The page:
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Issue 46 Souvenir

£11.95 GBP

May/June 2012

WITH THE ROYAL WEDDING LAST YEAR and the Diamond Jubilee in progress, monarchy is having a moment in the sun. And whether you’ll be watching the Thames Diamond Jubilee Pageant, hosting a street party or just taking advantage of the bank holiday and heading out of town, there’s no denying most of us welcome a reason to celebrate.

The coronation brought together the skills of designers, weavers, embroiderers and many others to create a spectacle that would be seen by more people than any previous royal pageant. As a result of television Elizabeth II was the first British Sovereign to be truly crowned “in the sight of the people”. Clare Lewis looks at the work of individual craftspeople during the preparations for the Coronation. Commissions are the lifeblood of the craft economy: events such as royal weddings and coronations provide opportunities for traditional skills to be showcased in their full glory. And though such occasions are in short supply, the infrastructure of our monarchy – the upkeep and repair of stately homes – is an important factor in creating the demand for traditional crafts. Weaver Felicity Irons, recently completed rush matting for the long gallery of Elizabethan mansion Hardwick Hall.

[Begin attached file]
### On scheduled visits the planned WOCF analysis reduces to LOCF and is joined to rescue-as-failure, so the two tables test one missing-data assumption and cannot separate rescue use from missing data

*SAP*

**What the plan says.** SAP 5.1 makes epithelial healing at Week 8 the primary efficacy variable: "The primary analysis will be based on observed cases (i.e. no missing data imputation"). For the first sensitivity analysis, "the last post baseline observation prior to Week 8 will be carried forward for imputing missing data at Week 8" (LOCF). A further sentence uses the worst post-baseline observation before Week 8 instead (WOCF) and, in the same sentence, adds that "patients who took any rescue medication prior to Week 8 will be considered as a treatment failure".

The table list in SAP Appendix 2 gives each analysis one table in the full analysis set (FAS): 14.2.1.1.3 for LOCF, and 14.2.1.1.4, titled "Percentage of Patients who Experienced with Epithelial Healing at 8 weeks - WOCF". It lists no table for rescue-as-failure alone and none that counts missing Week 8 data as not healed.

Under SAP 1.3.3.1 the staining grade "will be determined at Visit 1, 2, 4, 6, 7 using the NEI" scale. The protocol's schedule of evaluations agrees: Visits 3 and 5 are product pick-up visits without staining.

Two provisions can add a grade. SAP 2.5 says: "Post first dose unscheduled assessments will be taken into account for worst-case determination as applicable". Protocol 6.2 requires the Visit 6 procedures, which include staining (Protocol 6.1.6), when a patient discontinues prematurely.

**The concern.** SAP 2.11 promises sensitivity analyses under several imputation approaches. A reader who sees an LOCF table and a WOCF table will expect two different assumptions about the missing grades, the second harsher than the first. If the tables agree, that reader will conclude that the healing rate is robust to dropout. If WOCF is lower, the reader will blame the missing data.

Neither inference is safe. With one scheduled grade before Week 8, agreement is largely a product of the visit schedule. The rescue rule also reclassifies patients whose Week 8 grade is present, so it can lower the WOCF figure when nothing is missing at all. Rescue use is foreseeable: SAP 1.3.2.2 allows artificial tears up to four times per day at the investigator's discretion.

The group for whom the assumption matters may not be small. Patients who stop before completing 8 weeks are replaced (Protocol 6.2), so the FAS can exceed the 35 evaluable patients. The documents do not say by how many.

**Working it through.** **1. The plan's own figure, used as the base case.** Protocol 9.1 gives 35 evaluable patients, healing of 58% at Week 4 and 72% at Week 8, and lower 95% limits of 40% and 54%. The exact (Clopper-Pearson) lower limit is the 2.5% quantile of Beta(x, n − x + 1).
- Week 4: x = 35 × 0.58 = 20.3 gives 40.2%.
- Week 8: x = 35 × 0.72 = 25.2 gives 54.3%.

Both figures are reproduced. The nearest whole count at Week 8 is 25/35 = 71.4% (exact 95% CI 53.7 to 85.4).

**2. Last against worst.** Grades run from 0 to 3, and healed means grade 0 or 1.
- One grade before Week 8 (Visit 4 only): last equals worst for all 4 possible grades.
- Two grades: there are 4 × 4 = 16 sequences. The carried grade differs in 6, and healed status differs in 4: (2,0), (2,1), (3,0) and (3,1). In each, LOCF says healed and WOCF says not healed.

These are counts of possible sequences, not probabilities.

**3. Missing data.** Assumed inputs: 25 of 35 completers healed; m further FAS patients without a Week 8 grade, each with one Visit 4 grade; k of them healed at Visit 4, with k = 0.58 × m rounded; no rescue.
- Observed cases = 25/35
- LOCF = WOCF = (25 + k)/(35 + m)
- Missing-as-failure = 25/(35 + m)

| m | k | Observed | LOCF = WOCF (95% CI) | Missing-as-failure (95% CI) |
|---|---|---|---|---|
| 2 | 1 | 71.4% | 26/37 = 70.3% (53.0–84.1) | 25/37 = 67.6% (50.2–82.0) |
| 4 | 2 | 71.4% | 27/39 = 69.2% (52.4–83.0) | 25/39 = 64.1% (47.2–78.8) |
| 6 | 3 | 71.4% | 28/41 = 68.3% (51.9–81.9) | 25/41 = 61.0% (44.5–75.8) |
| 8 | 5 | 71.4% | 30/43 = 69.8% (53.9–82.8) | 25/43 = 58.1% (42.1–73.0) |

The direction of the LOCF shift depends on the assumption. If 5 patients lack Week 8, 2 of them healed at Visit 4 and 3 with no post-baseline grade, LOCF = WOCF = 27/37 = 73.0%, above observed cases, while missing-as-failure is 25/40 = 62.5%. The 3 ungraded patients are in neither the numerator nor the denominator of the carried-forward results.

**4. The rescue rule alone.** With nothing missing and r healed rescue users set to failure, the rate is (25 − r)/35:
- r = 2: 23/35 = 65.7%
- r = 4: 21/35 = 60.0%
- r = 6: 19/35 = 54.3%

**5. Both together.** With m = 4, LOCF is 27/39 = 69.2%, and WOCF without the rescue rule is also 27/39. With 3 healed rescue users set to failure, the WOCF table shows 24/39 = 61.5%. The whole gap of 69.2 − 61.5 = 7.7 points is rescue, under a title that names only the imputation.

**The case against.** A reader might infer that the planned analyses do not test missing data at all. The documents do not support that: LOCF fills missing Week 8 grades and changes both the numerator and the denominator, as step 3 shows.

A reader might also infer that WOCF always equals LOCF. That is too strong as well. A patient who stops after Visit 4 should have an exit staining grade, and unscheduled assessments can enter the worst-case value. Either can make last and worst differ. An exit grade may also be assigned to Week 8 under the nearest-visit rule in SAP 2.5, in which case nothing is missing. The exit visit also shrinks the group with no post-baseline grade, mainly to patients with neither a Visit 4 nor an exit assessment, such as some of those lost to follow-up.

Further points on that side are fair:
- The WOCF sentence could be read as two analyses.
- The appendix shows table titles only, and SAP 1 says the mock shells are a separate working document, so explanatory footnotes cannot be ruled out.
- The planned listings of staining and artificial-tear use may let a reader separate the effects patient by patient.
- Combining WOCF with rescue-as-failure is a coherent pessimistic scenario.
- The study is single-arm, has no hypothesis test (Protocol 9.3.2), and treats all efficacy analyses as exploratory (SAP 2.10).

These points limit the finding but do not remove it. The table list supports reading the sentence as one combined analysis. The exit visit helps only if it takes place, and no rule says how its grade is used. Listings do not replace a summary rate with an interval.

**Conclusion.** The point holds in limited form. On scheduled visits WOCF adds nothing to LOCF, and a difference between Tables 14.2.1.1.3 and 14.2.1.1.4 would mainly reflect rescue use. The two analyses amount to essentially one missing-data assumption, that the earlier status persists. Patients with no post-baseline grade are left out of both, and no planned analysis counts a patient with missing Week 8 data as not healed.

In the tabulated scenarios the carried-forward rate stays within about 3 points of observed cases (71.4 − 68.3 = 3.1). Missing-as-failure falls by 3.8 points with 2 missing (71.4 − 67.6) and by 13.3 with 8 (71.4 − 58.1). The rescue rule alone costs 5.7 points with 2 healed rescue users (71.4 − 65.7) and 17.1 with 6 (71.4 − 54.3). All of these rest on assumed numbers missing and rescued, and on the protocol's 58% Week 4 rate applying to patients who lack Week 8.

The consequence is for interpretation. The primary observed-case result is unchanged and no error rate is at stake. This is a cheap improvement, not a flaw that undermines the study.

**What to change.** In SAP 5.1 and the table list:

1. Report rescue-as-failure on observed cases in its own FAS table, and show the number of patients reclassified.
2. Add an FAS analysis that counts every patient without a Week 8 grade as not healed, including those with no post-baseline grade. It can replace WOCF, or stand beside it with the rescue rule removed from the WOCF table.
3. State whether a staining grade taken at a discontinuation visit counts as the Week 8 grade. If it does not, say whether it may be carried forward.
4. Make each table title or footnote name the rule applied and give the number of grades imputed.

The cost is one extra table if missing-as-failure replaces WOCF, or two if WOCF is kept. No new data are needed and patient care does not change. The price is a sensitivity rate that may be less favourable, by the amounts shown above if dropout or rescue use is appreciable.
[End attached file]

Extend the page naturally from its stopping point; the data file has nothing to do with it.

At the start of the five months of Diamond Jubilee celebrations, Queen Elizabeth II renewed her vow to serve, saying that she wanted to “Dedicate myself anew to your service”. For six decades poise and understated elegance have been the cornerstones of her reign. Much of her public persona was initially fashioned by two men, photographer Cecil Beaton, and designer Norman Hartnell. The latter was responsible for both her wedding and her coronation dress. Other elements of her image, such as her ubiquitous handbag, are more likely to have been her own invention. The contents of her bag though the subject of much speculation, remains a secret so Amy de la Haye sheds light of other historical handbags, and looks at them from a psychological point of view.

Queen Elizabeth II is the most travelled monarch in history with 256 official overseas visits – no doubt her luggage is impeccably packed. We’re not sure if Neil McAllister lines his suitcase with tissue but this issue he journeys to Pakistan, (the Queen visited in 1961) and discovers wonderful textiles. You’ll have to travel quite far to escape the Jubilee celebrations which are taking place worldwide. If you’ve decided to join in why not make your own souvenir like our pick of this year’s Graduating Students.

Polly Leonard, Founder


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